In the nineteenth century, Rev. Dr. John Kennedy of Scotland enjoyed a friendly relationship with Charles Spurgeon. Dr. Kennedy invited Mr. Spurgeon to preach at the opening of a new church facility in Dingwall Scotland. I found the following quote to be of interest because it takes notice of the fact that a Paraphrase was sung at this assembly instead of a Psalm.
“When it was announced in 1870 that the great Baptist preacher [Charles Spurgeon] was to open Dr Kennedy’s new church in Dingwall there was much public satisfaction, not unmingled with astonishment. Mr Spurgeon’s name drew together an immense crowd. The church, of course, could only accommodate a limited number; but in the evening there was a large concourse in the open air. Mr. Spurgeon’s earnestness and eloquence were combined with a brightness and vivacity which contributed to the charm of his preaching. At his request Dr Kennedy gave out a paraphrase to be sung, probably the first time he ever did so in his life.” (From a Memoir of Dr Kennedy which appeared in the newspaper Inverness Courier in 1893. Mrs Kennedy regarded it as the best account of her late husband that had appeared in any form.) here online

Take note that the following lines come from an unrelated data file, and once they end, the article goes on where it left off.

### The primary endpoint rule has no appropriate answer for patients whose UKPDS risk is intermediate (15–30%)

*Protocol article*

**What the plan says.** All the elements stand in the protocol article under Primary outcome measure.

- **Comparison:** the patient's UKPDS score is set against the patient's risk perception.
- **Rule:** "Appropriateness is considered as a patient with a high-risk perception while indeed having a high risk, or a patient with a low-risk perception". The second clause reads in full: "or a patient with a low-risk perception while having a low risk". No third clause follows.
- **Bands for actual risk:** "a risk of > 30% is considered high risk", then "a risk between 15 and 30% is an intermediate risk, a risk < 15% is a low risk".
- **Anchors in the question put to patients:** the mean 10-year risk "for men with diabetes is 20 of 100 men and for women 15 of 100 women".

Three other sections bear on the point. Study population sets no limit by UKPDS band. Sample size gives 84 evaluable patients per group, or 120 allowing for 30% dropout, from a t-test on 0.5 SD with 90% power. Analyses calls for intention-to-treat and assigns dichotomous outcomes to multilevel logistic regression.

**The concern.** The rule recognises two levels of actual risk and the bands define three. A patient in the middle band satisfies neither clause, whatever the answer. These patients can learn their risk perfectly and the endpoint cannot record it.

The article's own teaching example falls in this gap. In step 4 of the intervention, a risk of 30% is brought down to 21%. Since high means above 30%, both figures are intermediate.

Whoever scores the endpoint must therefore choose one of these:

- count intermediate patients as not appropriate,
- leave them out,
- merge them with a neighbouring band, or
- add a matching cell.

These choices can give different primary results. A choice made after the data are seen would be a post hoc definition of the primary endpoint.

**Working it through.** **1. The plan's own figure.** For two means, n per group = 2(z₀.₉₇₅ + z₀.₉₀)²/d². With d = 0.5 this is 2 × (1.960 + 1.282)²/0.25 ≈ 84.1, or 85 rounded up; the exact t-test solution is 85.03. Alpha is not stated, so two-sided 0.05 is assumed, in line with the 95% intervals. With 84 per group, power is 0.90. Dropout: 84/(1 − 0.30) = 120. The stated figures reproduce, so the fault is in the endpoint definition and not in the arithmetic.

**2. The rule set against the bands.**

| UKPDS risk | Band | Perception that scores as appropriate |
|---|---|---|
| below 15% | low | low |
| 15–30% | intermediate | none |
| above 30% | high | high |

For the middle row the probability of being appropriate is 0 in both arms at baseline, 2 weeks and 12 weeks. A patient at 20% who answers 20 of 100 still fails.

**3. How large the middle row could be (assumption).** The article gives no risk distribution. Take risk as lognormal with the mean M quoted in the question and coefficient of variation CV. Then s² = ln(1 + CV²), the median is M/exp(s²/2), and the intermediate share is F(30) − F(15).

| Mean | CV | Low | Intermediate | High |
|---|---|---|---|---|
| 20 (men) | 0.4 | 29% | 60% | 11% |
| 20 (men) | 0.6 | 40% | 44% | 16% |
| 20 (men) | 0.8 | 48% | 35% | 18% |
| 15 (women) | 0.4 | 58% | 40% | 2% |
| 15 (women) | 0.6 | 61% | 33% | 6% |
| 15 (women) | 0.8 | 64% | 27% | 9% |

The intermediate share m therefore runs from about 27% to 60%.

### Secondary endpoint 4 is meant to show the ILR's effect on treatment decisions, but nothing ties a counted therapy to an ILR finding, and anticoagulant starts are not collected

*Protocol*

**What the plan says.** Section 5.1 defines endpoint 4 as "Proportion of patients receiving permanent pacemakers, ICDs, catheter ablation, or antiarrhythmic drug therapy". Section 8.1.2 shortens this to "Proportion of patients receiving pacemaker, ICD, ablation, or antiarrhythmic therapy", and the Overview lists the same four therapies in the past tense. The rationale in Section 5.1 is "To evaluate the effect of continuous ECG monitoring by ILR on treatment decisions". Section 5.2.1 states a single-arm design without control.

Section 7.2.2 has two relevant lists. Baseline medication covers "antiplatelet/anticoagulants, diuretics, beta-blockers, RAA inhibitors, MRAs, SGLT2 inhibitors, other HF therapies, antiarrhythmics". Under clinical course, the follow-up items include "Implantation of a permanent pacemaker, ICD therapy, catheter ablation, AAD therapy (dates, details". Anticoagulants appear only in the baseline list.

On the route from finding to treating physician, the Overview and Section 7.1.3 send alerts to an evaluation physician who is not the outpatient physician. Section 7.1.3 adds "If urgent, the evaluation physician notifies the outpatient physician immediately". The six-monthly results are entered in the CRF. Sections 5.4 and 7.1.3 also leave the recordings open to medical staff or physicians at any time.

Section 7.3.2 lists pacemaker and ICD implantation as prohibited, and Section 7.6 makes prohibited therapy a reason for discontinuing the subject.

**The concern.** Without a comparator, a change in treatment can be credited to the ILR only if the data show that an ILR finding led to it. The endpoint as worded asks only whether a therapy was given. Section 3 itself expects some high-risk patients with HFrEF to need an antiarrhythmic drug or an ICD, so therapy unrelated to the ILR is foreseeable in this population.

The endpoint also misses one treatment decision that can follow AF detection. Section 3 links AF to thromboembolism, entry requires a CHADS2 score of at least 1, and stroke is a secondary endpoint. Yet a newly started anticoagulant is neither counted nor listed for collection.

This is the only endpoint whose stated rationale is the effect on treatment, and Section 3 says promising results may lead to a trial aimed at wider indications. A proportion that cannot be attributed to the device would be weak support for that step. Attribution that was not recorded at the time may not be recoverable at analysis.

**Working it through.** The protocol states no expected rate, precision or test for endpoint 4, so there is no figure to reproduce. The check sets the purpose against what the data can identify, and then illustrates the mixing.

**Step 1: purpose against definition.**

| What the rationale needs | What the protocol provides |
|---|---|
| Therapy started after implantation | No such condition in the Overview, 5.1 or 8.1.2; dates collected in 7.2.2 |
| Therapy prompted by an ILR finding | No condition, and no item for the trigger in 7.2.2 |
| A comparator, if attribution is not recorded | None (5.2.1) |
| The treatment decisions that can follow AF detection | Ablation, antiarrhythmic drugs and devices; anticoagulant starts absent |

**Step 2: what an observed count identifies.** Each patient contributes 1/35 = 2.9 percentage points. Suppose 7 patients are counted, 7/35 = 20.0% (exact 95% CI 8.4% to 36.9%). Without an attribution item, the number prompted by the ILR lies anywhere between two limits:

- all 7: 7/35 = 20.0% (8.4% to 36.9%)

I was quite disappointed to read that this concession was made for Mr. Spurgeon. It distresses me because it seems to overlook a great truth that should be notice about the singing of Psalms. Every Christian can come together to sing the Psalms, the same cannot be said of hymns and paraphrases. I wonder if Dr. Kennedy’s congregation joined in singing the paraphrase?
I will see if I can find some of the details of the service…